Representing Peace Corps at Pride in Kentucky

Representing Peace Corps at Pride in Kentucky

It’s amazing how my host sister continues to feel like my family. She still drives me crazy. She is still the one I can talk to about things I feel I can’t share with anyone else. I feel so grateful that I was able to share a part of my life I never thought I would be able to share with any Paraguayans from my community and have such a positive response. It has made my experience as a Peace Corps volunteer and my experience in Paraguay all the more special and invaluable to me. I went to another hemisphere preparing to give up the openness I felt about my sexual identity in the States, but I came back from the experience with so much more confidence and acceptance of myself, including my sexuality, than I knew was possible.

Jeanetta Mohlke-Hill currently coordinates educational programs and other social services for the children of migrant farm workers in Kentucky. She served as a Community Economic Development Volunteer in Paraguay from 2013–2015. She can be contacted at jmohlkehill@gmail.com

Bringing the person I love home to America

Republished with permission from Peace Corps Stories
By: Kyle Livingston

We first met in July 2012 when I was a Peace Corps Volunteer in Thailand. He sent me an SMS saying, “Hey Guy!”

1st

Film and Kyle teaching at a gender empowerment camp, 2013

I had no clue who this person was… and seriously, who writes, “Hey Guy!”? Through five degrees of separation, a Thai national, Film, had heard about me and wanted to meet.

Throughout my time in Thailand, Film and I met in Bangkok and Ayutthaya (his hometown). We went out to dinner and had dates just as if I were back in the U.S. The summer between my first and second year of graduate school, I interned at the U.S. Embassy in Bangkok and we spent lots of time together. After my internship finished we went to Singapore for our first real vacation. It was then, being with him and seeing his unconditional love for me, compassion, and genuine warmth, that I knew I wanted spend the rest of my life with him.

Fast-forward to May 2015: Two years after completing my Peace Corps service, I was a newish master’s degree recipient and had just gotten engaged to Film. Yet he was still in Thailand. We need to fix that. The fiancé(e) visa, aka the K-1 non-immigrant visa, is the official way to bring your unwed, foreign-born partner into the U.S. to marry. (There are other options for those who are already married in a foreign country.) Here’s our timeline and what I did, from start to finish, to bring the person I love to America.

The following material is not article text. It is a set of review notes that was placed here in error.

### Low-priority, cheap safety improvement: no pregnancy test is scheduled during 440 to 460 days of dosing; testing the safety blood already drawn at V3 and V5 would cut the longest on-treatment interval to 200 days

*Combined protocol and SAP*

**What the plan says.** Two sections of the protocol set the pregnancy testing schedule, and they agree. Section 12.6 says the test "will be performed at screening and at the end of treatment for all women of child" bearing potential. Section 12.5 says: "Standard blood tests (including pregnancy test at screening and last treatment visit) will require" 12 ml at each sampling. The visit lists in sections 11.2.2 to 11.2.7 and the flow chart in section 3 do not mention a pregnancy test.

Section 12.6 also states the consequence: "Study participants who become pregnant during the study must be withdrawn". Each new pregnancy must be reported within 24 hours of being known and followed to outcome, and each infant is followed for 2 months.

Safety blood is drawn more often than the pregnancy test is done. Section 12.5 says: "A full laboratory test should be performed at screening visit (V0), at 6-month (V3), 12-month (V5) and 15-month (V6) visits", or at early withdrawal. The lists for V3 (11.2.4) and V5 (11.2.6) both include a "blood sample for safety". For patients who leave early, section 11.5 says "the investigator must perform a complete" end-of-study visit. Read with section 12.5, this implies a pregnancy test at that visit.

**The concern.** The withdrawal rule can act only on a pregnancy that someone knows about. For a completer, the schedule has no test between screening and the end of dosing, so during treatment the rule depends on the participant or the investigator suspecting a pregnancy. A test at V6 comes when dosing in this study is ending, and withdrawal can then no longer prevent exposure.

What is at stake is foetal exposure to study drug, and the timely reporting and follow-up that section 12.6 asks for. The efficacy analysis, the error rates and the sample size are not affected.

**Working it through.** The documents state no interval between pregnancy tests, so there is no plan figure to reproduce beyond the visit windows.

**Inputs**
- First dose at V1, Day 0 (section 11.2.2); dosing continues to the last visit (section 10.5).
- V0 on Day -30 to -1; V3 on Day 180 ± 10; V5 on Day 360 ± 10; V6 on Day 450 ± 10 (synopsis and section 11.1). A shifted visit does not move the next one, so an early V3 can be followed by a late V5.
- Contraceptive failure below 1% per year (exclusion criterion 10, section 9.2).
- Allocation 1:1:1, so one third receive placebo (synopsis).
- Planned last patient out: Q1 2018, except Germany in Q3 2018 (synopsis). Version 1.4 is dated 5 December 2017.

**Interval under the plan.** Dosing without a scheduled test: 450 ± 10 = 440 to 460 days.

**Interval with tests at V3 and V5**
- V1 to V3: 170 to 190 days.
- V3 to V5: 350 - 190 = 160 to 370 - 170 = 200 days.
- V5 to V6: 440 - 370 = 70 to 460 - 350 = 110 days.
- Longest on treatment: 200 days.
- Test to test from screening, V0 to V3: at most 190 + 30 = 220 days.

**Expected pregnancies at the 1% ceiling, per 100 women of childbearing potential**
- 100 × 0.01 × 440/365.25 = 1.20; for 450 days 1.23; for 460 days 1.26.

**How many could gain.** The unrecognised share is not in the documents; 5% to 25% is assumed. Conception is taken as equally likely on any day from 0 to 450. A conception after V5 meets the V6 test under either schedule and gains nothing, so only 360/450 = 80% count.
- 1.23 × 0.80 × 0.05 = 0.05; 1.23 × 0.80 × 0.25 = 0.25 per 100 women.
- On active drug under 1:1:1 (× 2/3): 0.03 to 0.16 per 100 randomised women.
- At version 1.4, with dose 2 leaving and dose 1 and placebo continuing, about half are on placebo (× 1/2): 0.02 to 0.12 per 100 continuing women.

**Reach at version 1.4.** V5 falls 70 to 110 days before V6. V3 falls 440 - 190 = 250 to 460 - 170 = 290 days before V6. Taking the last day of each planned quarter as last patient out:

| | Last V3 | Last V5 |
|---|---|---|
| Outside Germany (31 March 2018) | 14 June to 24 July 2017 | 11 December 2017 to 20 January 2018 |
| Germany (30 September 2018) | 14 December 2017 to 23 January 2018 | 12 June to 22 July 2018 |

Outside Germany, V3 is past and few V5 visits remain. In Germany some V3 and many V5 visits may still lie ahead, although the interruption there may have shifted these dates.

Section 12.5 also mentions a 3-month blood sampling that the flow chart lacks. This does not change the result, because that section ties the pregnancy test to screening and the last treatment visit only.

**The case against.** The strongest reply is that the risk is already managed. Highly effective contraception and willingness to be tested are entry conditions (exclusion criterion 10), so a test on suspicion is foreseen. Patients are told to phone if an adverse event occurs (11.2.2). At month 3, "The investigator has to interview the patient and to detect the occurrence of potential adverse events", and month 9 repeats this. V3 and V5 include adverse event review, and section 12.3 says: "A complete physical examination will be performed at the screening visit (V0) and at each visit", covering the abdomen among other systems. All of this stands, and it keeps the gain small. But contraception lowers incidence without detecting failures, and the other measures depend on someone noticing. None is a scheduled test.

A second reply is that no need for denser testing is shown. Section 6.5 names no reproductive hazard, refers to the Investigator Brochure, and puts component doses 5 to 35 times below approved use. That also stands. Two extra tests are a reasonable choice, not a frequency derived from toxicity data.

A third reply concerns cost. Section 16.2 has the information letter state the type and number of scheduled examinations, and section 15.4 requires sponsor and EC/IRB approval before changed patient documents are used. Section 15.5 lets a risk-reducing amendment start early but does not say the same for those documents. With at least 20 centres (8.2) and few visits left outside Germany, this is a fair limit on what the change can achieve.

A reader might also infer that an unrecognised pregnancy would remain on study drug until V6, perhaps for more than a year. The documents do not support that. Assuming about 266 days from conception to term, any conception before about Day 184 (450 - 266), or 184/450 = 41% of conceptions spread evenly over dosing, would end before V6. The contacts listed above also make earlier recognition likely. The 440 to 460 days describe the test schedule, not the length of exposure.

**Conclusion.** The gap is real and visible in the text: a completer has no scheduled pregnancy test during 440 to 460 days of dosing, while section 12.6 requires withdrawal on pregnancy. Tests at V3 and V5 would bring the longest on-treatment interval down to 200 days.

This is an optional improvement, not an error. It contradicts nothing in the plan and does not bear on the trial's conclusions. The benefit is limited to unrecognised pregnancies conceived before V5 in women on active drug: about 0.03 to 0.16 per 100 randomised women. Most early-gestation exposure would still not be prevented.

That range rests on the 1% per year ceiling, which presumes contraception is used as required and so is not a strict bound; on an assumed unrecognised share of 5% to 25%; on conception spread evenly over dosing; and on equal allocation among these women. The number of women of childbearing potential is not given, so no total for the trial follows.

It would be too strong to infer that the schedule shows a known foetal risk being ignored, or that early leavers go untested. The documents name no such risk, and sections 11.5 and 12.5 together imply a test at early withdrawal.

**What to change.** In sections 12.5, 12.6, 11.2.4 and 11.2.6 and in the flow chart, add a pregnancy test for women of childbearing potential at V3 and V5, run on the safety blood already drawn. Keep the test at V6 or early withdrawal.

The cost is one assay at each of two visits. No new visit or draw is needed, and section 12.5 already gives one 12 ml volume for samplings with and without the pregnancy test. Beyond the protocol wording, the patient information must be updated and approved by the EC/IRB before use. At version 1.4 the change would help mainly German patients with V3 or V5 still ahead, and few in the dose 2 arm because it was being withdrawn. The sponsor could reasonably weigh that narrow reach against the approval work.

P.S. Because the U.S. Supreme Court struck down DOMA (The Defense of Marriage Act), same-sex couples follow the same steps as different-sex couples for the K-1 visa regardless of if same-sex marriage is legal in the foreign born partner’s country. Same-sex marriage is not recognized in Thailand.

February 2015: I (as the sponsor) submitted the I-129F “Petition for Alien Fiancé(e)” form to United States Citizen and Immigration Services (USCIS). I also included form G-1145, “Notification of Acceptance of Application/Petition,” which specifically asks USCIS to notify me when they receive my application. I also sent proof of my relationship and proof of our intent to marry with the I-129F form: Photos, SMS messages, call logs, emails, and preliminary wedding plans, etc., all help. There was a $340 filing fee.

March 2015: I received notification that USCIS had received my I-129F form.

April 2015: USCIS sent me a case number. I set up an account on USCIS website to receive case status updates.

May 2015: Film, already holding a 10-year multiple-entry tourist visa, arrived in the U.S. for two weeks to attend my master’s graduation.

May 2015: Film and I got engaged at Constitution Gardens in Washington, D.C., in front of family and friends.

Film and Kyle’s engagement bracelets. Photo: Alex Snyder

Film and Kyle’s engagement bracelets. Photo: Alex Snyder

August 2015: I received a letter from USCIS requesting additional supporting evidence that Film and I were in a legitimate relationship and intended to marry. I asked close friends to write notarized letters on my behalf confirming our relationship and that they had heard of or were involved in our pending wedding. I also gathered engagement photos, additional letters, and Facebook posts as supporting evidence and mailed everything to USCIS.

September 2015: USCIS approved my I-129F petition and forwarded my case to the U.S. Embassy in Bangkok. They also sent me a Bangkok-specific case number (different than the USCIS case number). Whew! That’s done and out of the way.

November 2015: Film had not received any information from the U.S. Embassy in Bangkok so he reached out to the visa unit to find out the next steps. The visa unit promptly replied and told Film that his information packet was in the mail. Two weeks later, when nothing had arrived, he reached out again and politely asked for an electronic copy. Film received an electronic copy of the packet; however, he needed a personalized cover letter with his case number for the Royal Thai Police to conduct a background check, which he then requested. In the meantime, we started filling out the other many required forms for the packet together:

  • Passport (Luckily, Film already had one.)